Prime Minister Sigmundur Davíð Gunnlaugsson traveled to Lebanon on Saturday to familiarize himself with the conditions of refugees in the area.
For the first time ever, support for the Pirate Party has exceeded 40 percent, according to a new poll conducted by Fréttablaðið and Stöð2.
Beauty queen and business woman Linda Pétursdóttir, chosen Miss World in 1988, has in recent weeks been encouraged by a number of people to run for president this summer.
The “ridiculous waste” of Christmas beer was the subject of discussion at Alþingi, the Icelandic parliament, today.
Minister for the Interior Ólöf Nordal, who was diagnosed with cancer in 2014, revealed yesterday that the cancer has returned.
Icelandic Foreign Minister Gunnar Bragi Sveinsson is determined not to withdraw his support for Western sanctions against Russia, despite losses suffered by the fishing industry after Russia imposed an import ban on food from Iceland in August.
Now that President Ólafur Ragnar Grímsson has announced he won’t be running again this spring, the field is wide open.
Yesterday, President Ólafur Ragnar Grímsson announced in his New Year’s Day address that he would not run again for reelection.
There appears to be disagreement within the Icelandic government regarding the support of Western sanctions against Russia.
In a Vanity Fair interview, published Saturday, Icelandic musician Björk voices her fear that if the Icelandic government’s plans realize, within five or ten years “there will be no more highlands.”
Alþingi is currently engaged in its annual marathon of debates, votes and meetings in the run up to the Christmas break. This morning, after a half-hour debate on the subject, the government’s bill to shut down the Icelandic International Development Agency was passed. Its role, funding and...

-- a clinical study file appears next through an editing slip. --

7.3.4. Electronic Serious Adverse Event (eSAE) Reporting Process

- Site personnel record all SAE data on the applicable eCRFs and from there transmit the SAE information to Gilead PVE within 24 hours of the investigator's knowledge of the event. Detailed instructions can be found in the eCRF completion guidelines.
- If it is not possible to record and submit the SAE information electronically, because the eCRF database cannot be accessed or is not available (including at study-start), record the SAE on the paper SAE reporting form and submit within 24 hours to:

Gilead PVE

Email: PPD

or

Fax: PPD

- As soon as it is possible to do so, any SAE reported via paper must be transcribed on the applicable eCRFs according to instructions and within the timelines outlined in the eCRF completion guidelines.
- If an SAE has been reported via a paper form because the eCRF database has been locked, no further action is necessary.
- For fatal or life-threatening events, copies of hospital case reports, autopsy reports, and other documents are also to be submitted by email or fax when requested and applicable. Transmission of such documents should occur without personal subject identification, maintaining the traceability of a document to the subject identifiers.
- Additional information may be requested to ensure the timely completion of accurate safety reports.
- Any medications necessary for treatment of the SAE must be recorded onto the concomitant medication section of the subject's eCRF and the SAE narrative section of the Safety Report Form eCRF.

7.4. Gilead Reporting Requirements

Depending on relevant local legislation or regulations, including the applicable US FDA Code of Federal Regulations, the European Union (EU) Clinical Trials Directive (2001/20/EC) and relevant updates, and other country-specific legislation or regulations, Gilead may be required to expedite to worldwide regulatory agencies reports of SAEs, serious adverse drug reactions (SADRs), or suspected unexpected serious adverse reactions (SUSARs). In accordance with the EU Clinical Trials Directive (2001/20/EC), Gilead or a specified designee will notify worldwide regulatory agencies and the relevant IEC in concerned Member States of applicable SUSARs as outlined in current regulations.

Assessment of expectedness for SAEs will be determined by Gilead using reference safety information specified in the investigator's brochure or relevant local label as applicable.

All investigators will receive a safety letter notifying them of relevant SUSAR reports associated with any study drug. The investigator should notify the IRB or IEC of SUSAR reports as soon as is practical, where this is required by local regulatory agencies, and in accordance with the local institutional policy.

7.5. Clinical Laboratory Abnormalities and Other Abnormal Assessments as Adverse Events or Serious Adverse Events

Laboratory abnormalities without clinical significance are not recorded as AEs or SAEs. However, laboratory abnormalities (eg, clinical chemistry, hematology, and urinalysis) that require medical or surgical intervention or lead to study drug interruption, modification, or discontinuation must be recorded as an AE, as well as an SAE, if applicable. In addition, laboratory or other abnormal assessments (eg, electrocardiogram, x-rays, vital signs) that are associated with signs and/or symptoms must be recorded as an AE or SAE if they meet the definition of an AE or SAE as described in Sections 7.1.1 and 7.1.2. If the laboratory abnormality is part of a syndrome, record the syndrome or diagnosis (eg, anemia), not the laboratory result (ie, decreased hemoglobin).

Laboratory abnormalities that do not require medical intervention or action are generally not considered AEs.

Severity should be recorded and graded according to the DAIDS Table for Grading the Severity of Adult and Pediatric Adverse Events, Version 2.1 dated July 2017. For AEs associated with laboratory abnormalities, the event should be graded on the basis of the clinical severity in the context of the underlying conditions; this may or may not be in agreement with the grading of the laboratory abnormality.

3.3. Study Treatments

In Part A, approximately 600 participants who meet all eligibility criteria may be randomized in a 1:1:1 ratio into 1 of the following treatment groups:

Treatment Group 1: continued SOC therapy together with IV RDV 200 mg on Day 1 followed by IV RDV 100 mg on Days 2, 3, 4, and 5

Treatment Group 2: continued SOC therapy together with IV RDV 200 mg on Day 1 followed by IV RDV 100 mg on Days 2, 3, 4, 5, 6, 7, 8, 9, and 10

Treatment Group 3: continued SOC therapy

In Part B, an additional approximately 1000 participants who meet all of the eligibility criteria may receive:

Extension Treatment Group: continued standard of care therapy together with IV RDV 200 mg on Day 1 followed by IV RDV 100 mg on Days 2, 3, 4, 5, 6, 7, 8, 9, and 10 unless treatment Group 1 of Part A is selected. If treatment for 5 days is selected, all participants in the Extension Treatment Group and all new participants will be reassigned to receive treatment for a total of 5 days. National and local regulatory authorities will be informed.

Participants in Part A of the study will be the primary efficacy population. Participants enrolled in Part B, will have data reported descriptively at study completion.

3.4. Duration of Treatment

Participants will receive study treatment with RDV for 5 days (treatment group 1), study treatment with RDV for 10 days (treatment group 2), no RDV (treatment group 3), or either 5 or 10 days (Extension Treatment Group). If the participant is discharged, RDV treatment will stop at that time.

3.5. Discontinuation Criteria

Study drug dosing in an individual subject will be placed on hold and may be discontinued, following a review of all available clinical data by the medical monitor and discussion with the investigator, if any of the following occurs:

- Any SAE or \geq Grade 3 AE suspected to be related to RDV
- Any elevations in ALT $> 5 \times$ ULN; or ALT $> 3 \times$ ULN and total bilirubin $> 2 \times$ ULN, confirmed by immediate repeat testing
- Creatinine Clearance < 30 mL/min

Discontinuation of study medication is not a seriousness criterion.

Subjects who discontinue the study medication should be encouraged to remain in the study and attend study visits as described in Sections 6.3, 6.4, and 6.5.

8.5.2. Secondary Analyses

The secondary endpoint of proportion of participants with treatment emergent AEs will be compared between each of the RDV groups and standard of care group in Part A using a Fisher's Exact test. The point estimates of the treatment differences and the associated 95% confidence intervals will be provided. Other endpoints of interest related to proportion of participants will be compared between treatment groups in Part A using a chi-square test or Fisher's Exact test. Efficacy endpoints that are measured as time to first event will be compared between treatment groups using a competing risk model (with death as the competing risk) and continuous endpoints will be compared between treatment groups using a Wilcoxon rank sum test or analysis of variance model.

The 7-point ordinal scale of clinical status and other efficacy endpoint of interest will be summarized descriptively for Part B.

Iceland’s Pirate Party has topped the latest opinion poll, making it the most liked political party in the country for the ninth month in a row.
Member of Parliament Svandís Svavarsdóttir, a member of the Left Green Movement and former minister for the environment, believes the Paris Climate Agreement has brought climate issues back into the discussion in Iceland, after silence regarding the issue before last parliamentary elections.
There is willingness within Alþingi’s General Affairs Committee to grant Icelandic citizenship to an Albanian boy, suffering from cystic fibrosis, and his family.
Prime Minister Sigmundur Davíð Gunnlaugsson said in his speech at the UN Climate Conference in Paris yesterday that the effects of climate change are visible in Iceland.
It’s unclear whether Iceland’s European Union application is no longer valid, or whether a new government could request that negotiations resume.
The Paris attacks will not have an impact on the decision of Icelandic authorities to receive refugees from Syria this year and next.
Jonas Gahr Støre, leader of the Norwegian Labor Party and former foreign minister, complains President Ólafur Ragnar Grímsson is stealing the scene.
At the United Nations General Assembly this week, Iceland voted against a nuclear disarmament resolution.
Prime Minister of Iceland Sigmundur Davíð Gunnlaugsson believes politicians need to be “more political” in order to set themselves apart from others.
Yesterday, the Nordic Council Session voted with overwhelming majority to encourage its governments to work toward a two-state solution in the Israeli-Palestinian conflict and to recognize Palestine as an independent and sovereign state.